Loeb, who retained his familiar, composed countenance throughout the controversy, now says: "The team wanted to win the manufacturers' championship and at the time it was difficult to accept their decision. But when I saw Petter going away I realised it would have been difficult to catch him, even without the instructions to make sure I finished. I don't think we lost the driver's championship in Britain, we lost it at other rallies. We made some stupid mistakes."

Loeb's rapid ascent in rallying should inspire all late starters in sport. Although he is considered one of the WRC's younger drivers, he will in fact be 30 next month. But unlike most of his peers, he began rallying at the age of 22. He sought his early competitive satisfaction in gymnastics, and was 10th in the French Championship.

As he reached his mid-teens he developed a fascination for speed on wheels rather than vaults over gym apparatus and eventually, thanks to generous intervention, had his opportunity to go rallying.

Loeb said: "I was not as good at gymnastics as I am at rallying. I gave up gymnastics when I was 15 or 16. I liked to go fast on anything and then I was lucky that two people helped me start in rallying. They got me the car and the backing I needed."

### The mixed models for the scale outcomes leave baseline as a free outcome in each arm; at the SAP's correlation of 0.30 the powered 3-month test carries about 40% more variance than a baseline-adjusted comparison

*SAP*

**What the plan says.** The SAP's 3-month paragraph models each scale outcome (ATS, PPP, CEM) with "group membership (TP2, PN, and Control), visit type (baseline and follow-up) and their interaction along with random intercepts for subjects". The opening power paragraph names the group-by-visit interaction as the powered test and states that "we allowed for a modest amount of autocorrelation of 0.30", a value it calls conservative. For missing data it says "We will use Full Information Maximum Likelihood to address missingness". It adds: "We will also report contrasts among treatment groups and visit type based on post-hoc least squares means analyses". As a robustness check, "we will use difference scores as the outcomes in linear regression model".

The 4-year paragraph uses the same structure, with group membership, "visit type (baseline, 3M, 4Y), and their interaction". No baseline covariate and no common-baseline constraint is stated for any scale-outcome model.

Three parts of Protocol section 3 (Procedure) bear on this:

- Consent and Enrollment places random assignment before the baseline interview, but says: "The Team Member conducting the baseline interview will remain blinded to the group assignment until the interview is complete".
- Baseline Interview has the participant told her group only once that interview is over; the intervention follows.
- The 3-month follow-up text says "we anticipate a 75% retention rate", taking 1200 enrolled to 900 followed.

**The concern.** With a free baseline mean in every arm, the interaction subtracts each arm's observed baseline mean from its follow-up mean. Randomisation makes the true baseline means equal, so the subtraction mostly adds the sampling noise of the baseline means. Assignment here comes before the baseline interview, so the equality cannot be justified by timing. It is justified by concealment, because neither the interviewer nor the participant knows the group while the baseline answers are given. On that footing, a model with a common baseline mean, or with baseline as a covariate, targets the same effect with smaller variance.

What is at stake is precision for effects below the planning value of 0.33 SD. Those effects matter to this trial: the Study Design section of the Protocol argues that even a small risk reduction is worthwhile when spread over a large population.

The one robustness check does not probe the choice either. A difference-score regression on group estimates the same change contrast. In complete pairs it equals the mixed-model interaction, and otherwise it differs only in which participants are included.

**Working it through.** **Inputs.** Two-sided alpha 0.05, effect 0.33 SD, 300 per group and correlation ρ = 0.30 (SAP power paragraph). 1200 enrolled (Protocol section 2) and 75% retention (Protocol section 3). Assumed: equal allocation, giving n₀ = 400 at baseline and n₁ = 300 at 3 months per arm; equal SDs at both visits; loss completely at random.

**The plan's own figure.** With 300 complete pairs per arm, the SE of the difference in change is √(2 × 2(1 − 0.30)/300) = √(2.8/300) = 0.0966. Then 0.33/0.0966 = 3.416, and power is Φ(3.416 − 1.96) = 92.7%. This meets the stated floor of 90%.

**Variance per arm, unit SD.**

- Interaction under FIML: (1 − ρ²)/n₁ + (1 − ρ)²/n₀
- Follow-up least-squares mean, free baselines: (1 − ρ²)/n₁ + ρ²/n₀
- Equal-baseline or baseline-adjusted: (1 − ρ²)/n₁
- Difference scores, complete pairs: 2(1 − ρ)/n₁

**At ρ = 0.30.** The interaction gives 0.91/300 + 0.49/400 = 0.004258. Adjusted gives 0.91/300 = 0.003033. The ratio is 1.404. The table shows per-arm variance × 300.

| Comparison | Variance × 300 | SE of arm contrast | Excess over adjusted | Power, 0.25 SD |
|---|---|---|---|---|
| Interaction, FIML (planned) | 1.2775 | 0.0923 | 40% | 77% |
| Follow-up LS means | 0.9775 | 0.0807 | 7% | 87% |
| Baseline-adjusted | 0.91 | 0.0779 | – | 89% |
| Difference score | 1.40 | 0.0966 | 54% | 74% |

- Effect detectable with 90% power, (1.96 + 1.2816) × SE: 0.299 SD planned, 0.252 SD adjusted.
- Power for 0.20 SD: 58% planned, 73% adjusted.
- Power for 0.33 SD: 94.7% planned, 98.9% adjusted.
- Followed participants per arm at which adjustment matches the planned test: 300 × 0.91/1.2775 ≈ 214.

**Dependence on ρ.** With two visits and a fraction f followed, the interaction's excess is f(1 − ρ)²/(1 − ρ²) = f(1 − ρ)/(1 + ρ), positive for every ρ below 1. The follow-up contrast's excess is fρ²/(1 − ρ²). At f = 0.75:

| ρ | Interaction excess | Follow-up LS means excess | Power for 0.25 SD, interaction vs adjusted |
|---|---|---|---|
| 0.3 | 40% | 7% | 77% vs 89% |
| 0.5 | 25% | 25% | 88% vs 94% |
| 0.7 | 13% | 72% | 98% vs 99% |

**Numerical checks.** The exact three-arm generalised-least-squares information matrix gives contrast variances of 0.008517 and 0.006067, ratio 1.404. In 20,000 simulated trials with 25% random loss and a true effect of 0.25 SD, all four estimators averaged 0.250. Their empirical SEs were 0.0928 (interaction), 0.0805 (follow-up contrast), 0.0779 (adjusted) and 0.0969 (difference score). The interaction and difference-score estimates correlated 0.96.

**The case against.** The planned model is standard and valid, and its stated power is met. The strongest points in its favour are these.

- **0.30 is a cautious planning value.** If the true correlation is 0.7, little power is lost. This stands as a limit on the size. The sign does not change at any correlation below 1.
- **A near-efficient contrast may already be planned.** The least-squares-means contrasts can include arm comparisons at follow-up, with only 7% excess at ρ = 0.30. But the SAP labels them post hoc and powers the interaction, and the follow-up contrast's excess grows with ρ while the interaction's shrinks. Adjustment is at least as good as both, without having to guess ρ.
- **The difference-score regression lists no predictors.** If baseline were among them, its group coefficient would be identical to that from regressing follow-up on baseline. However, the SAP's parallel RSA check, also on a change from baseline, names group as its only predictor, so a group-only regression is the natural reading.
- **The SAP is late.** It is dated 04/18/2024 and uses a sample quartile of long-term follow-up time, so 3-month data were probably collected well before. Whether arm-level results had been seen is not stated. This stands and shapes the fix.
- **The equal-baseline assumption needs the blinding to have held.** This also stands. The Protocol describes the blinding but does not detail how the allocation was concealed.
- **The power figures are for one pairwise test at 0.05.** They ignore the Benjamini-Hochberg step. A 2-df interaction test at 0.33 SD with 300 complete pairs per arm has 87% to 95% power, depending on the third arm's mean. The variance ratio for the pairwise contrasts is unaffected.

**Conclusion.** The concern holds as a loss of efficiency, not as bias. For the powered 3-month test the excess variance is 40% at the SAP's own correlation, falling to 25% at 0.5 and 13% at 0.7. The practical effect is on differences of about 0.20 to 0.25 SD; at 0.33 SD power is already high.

His success in 1997 earned him the award of "Best Young Hope" from a magazine and the patronage of Citroën, who have facilitated his cause ever since. Loeb won the world junior title in 1999, the French Championship in 2001 and now carries the expectations of his country in the World Championship.

"I couldn't have hoped to do as well as I did last season," Loeb said. "I thought I could beat Colin and Carlos on tarmac but not so often on gravel. A lot has changed in rallying since two years ago. Tommi, Colin, Carlos, and Marcus [Grönholm] were the top guys then. But you could see in the middle of last year that the younger drivers were taking over. Petter, Markko and I were winning the rallies."

Loeb will be able to tap into Sainz's knowledge, but new regulations have restricted teams to two drivers this year and McRae, the lowest of the Citroën trio in the championship standings last season, had to be the odd man out.

"I am sorry Colin cannot be with us this year," Loeb said. "He is a good guy and I think it is not very nice for rallying or the fans that he has to stop because of the regulations.''